Vaccination strategies in the context of antibiotic reduction

How can vaccination and prudent use of antibiotics aid in critical antibiotic reduction?
calendar icon 13 December 2018
clock icon 9 minute read

by Professor Paolo Martelli, DVM, Diplomate ECPHM, President of the ECPHM, Full Professor of Veterinary Clinical Medicine, Parma University, Italy, outlines how to achieve swine herd immunity based on recent scientific findings. Adapted from remarks given at Biomin Antibiotic-free Days in November 2017.

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One Health

Although ‘One Health’ is a new concept in terms of animal disease prevention, there are already some university lecturers sharing their knowledge about it, highlighting its importance. Although the terminology is new, there is nothing new about the interaction of the three main areas involved in disease prevention: the animal, humans, and the environment. Ecology is the relationship between animals and their environment, and translational medicine allows knowledge sharing between human medicine and animal veterinary medicine.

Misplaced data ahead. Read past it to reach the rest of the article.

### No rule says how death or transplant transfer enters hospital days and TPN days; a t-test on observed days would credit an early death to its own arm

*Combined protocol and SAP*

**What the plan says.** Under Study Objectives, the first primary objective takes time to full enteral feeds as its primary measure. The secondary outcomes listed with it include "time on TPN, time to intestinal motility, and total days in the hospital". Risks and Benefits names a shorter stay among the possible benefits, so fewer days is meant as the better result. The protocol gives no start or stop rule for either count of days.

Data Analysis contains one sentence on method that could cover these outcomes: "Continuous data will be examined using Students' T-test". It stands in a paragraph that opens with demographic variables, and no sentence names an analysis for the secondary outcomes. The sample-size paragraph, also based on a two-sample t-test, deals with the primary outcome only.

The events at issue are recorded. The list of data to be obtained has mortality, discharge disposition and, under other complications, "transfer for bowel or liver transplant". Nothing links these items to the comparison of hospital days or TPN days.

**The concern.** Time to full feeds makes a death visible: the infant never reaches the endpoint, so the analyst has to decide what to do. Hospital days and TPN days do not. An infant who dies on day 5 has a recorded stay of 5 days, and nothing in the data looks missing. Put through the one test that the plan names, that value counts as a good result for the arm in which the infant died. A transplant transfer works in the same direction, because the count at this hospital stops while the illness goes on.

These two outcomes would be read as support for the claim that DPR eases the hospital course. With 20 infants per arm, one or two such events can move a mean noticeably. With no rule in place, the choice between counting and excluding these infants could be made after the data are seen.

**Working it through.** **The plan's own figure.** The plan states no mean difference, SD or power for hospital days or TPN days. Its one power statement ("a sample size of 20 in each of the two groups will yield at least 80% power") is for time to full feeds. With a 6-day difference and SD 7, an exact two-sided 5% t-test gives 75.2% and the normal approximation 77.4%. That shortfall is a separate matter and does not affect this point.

Traditionally seen as public health, the new concept is One Health. This is due to the increasing amount of interaction between human medicine, animal medicine and the environment. One Health encourages the prudent use of antibiotics rather than avoiding them completely.

One Health and responsible use of antibiotics

The concept of responsible or prudent use of antimicrobials is not new. The discussion around reducing the use of antibiotics started twenty-five years ago. At that time, it was not urgent. Today, it has become an emergency. Predictions show that by 2050, people will be dying as a result of antibiotic resistance. Mortality due to infection with antibiotic-resistant microorganisms will be higher than the mortality due to cancer unless action is taken.

Reduction, replacement and rationality need to be applied in order to use antibiotics responsibly. From an ethical perspective, antibiotics cannot simply be eliminated from use because sick animals and sick humans must be treated. That treatment currently involves the administration of antibiotics. Being prudent with antibiotic use means adopting a therapeutic strategy, and only prescribing such medication after correct diagnosis of the problem.